Click here to learn more.
“This is one time where television really fails to capture the true excitement of a large squirrel predicting the weather.” —Phil Conners, Groundhog Day
Our friend Marmota Monax — better known as the groundhog — is one of the most legendary rodents in North America. Roaming a swath of territory extending from Alaska to Alabama, the humble groundhog is held responsible each year for predicting the start of spring (or the end of winter, depending on your perspective). Pennsylvania’s Punxsutawney Phil is perhaps the most well-known meteorological marmot; each year, on Feb. 2, tens of thousands of people wait patiently for the sleepy ground squirrel to emerge from his burrow and either lament the cloudy day or be startled by his own shadow. The former is said to mean an early spring is imminent, while the latter supposedly signals six more weeks of dreary winter weather.
Although the groundhog finds himself in the spotlight once a year, he's not hard to find the other 364 days. Ubiquitous in the backyards, highway medians and fields of nearly half the United States and most of Canada, groundhogs can often be a nuisance to homeowners and farmers.
It’s fairly easy to tell if a family of groundhogs has taken up residence on your property. Often they make little effort to conceal themselves — groundhogs can commonly be found out in the open, sunning themselves in a patch of grass or atop a fence post. Or they may leave clues behind, such as chewed wood or plants, with tooth markings that are similar to that of a rabbit, but larger.
Groundhogs, like most pets and people, are active during the day and retreat to their burrows for a good night’s sleep. But the groundhog takes his sleep more seriously than we do: The bristly herbivores are true hibernators, meaning they bulk up in the fall and sleep from roughly October to March. While the groundhog will occasionally snack on a grub or other smallish insect, for the most part they rely on grasses, fruits and nuts to give them a rich fat reserve that will last through the coldest months of winter.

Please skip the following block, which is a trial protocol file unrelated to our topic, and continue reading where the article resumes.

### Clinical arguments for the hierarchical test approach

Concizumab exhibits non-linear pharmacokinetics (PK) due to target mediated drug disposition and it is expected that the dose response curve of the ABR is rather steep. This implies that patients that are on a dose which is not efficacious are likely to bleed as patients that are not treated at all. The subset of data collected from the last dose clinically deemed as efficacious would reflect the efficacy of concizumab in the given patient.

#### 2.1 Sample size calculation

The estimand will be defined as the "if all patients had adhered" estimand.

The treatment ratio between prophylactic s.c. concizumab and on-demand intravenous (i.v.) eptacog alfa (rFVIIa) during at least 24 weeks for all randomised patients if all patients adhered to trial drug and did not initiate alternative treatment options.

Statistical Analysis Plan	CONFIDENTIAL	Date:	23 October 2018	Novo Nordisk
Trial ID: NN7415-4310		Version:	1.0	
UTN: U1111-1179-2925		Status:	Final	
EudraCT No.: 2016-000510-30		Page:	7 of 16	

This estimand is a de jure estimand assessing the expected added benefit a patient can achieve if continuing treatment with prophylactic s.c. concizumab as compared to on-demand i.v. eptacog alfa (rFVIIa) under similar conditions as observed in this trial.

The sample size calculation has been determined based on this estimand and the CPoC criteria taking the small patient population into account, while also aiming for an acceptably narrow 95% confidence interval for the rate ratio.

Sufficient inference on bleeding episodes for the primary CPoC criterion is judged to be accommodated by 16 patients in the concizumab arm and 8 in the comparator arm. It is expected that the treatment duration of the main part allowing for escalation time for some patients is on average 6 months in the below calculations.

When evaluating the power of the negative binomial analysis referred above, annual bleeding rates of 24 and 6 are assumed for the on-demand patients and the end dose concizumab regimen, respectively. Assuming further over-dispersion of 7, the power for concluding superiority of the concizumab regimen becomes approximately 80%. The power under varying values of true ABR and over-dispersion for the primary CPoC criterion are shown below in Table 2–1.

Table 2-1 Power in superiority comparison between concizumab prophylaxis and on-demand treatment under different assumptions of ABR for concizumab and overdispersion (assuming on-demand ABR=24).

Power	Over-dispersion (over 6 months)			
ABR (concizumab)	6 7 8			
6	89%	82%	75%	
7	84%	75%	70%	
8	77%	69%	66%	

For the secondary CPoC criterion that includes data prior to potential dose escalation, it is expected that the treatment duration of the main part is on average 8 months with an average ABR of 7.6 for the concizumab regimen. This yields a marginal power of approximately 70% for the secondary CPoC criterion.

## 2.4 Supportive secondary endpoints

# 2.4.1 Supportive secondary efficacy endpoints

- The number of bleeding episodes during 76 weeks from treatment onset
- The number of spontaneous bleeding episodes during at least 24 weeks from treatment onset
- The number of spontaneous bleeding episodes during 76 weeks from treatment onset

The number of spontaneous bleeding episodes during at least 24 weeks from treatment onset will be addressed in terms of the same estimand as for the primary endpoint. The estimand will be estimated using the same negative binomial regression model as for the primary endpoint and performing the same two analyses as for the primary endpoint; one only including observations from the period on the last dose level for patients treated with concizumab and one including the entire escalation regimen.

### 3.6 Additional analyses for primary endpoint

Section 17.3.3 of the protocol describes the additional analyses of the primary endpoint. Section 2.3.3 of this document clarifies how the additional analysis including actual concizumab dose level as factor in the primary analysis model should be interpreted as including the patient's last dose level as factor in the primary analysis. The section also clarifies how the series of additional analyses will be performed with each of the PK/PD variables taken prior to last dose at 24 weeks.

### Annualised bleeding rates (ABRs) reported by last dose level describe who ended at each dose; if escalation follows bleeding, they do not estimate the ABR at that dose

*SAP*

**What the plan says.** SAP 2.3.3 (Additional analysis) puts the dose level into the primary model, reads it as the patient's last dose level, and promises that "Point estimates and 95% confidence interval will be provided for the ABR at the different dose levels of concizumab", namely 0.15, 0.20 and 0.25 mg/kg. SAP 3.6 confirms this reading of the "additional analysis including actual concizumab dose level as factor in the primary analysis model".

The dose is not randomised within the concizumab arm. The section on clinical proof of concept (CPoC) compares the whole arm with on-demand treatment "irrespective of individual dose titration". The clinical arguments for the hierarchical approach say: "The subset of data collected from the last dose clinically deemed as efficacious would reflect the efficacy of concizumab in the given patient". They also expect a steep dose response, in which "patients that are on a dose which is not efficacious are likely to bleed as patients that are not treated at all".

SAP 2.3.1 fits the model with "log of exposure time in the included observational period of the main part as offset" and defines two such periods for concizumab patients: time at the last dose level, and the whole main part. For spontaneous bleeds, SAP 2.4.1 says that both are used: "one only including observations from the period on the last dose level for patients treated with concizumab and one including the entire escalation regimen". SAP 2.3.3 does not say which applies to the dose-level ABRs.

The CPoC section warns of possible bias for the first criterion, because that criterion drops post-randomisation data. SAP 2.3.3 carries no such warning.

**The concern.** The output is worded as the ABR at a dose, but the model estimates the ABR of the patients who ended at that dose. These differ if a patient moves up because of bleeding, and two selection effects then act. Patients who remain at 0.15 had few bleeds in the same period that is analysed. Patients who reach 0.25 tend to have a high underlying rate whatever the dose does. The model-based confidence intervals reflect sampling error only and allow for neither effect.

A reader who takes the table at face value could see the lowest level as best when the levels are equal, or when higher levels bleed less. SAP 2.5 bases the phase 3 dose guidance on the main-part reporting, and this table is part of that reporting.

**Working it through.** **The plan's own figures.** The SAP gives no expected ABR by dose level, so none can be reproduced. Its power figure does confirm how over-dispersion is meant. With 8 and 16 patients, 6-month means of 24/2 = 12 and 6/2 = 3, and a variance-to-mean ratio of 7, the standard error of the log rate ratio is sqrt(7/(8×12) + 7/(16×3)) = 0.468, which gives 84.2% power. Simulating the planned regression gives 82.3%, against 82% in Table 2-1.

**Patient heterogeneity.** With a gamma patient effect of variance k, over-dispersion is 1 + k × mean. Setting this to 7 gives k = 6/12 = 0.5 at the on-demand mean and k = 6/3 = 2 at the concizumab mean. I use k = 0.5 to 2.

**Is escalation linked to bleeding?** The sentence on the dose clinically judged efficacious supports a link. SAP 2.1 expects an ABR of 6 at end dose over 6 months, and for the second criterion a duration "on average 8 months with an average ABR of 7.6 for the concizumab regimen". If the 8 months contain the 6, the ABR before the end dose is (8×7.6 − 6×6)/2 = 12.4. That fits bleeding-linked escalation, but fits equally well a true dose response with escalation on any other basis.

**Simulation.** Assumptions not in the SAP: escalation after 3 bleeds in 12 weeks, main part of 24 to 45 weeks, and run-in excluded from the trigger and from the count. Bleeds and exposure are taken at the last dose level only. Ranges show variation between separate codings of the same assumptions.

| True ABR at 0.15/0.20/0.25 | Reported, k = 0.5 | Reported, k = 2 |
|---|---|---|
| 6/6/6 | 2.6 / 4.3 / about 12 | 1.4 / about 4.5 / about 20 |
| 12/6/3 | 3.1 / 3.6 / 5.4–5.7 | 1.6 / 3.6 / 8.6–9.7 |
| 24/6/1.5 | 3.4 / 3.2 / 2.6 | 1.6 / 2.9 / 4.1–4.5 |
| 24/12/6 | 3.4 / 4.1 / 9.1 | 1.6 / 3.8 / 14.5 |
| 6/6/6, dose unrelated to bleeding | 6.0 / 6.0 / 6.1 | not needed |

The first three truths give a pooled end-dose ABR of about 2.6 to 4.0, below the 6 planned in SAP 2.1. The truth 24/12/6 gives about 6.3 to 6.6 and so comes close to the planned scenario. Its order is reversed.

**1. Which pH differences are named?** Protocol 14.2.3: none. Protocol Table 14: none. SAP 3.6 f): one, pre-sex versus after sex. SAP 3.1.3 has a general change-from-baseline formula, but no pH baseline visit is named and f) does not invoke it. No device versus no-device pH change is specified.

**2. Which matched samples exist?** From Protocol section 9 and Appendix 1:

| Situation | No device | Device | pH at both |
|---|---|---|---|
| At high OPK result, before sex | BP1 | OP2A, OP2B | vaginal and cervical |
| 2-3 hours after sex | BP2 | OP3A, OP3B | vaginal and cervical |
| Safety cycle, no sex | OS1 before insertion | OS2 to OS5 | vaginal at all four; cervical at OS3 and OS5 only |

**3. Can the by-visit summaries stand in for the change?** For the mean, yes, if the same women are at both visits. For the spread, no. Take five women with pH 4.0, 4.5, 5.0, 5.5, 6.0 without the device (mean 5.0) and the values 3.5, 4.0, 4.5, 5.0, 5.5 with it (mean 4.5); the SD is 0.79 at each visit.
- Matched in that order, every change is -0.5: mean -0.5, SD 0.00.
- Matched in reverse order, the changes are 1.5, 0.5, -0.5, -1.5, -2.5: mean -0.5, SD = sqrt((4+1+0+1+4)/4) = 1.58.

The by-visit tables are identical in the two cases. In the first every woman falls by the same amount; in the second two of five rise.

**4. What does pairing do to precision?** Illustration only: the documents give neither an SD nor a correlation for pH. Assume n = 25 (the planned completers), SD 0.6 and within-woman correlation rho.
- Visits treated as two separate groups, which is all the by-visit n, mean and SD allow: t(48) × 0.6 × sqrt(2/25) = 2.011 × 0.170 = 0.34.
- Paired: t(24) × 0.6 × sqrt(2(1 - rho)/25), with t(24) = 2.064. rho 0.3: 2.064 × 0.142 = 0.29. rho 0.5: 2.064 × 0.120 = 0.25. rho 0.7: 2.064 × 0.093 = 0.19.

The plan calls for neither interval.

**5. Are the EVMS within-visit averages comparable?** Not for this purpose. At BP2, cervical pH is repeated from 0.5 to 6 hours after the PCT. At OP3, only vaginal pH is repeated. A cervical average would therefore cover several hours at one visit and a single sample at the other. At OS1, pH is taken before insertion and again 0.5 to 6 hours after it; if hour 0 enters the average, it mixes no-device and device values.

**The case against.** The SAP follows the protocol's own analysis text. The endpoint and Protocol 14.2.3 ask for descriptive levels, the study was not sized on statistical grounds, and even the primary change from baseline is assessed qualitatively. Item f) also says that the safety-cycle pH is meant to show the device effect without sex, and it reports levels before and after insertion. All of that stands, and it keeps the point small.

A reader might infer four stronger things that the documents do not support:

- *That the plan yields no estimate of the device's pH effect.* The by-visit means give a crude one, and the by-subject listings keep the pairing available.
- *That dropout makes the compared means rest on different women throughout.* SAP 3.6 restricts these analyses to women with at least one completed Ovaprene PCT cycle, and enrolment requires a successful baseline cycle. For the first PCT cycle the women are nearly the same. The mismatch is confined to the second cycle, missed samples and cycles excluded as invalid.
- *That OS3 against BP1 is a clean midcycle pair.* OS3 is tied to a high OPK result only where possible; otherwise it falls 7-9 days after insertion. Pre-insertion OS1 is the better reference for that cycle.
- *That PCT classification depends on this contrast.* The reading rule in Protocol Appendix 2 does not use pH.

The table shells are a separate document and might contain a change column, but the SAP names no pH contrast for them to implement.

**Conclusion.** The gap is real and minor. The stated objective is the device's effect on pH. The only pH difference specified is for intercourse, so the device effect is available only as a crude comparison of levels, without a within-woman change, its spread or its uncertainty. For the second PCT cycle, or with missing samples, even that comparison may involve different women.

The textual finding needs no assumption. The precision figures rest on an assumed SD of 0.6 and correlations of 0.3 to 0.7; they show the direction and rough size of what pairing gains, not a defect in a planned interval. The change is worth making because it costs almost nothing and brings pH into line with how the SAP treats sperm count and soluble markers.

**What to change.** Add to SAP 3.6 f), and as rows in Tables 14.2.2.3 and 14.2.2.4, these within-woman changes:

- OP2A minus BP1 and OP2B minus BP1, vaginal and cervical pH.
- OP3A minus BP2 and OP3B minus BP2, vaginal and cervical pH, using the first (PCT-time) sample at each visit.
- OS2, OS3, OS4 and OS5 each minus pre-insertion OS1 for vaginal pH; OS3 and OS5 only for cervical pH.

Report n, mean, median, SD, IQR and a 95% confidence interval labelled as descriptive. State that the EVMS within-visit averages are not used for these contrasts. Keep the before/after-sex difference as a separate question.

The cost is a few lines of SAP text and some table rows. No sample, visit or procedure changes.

Like this article? Have a point of view to share? Let us know!
Thank you for subscribing to Petwire. Look for the latest newsletter each Wednesday.
Blackie, who served in Afghanistan, is
safely back at his adoptive home, thanks
to the volunteers who searched for…
Want to keep your kitty off tables and
counters? Provide appropriate climbing
spaces and follow these training tips.
Dr. Patty Khuly says veterinarians have
come a long way in understanding
animals who are stressed at the clinic.
When Mikkel Becker visited her future
mother-in-law, she assumed her Pugs
would be well behaved. She was wrong.
From the 32-inch-tall Scottish Deerhound
to the 200-pound Mastiff, these big
breeds are large and in charge.
Before you buy chicks or ducklings for
your kids' Easter baskets, make sure you
know what you're getting yourself…
Want to find out how well your cat or dog is digesting his food? Well, our vet says the proof is in your pet's poop.
The active and playful Devon Rex’s high cheekbones and slender build make her look like a top feline model.
If the video doesn't start playing momentarily,
please install the latest version of Flash.
Thank you for subscribing.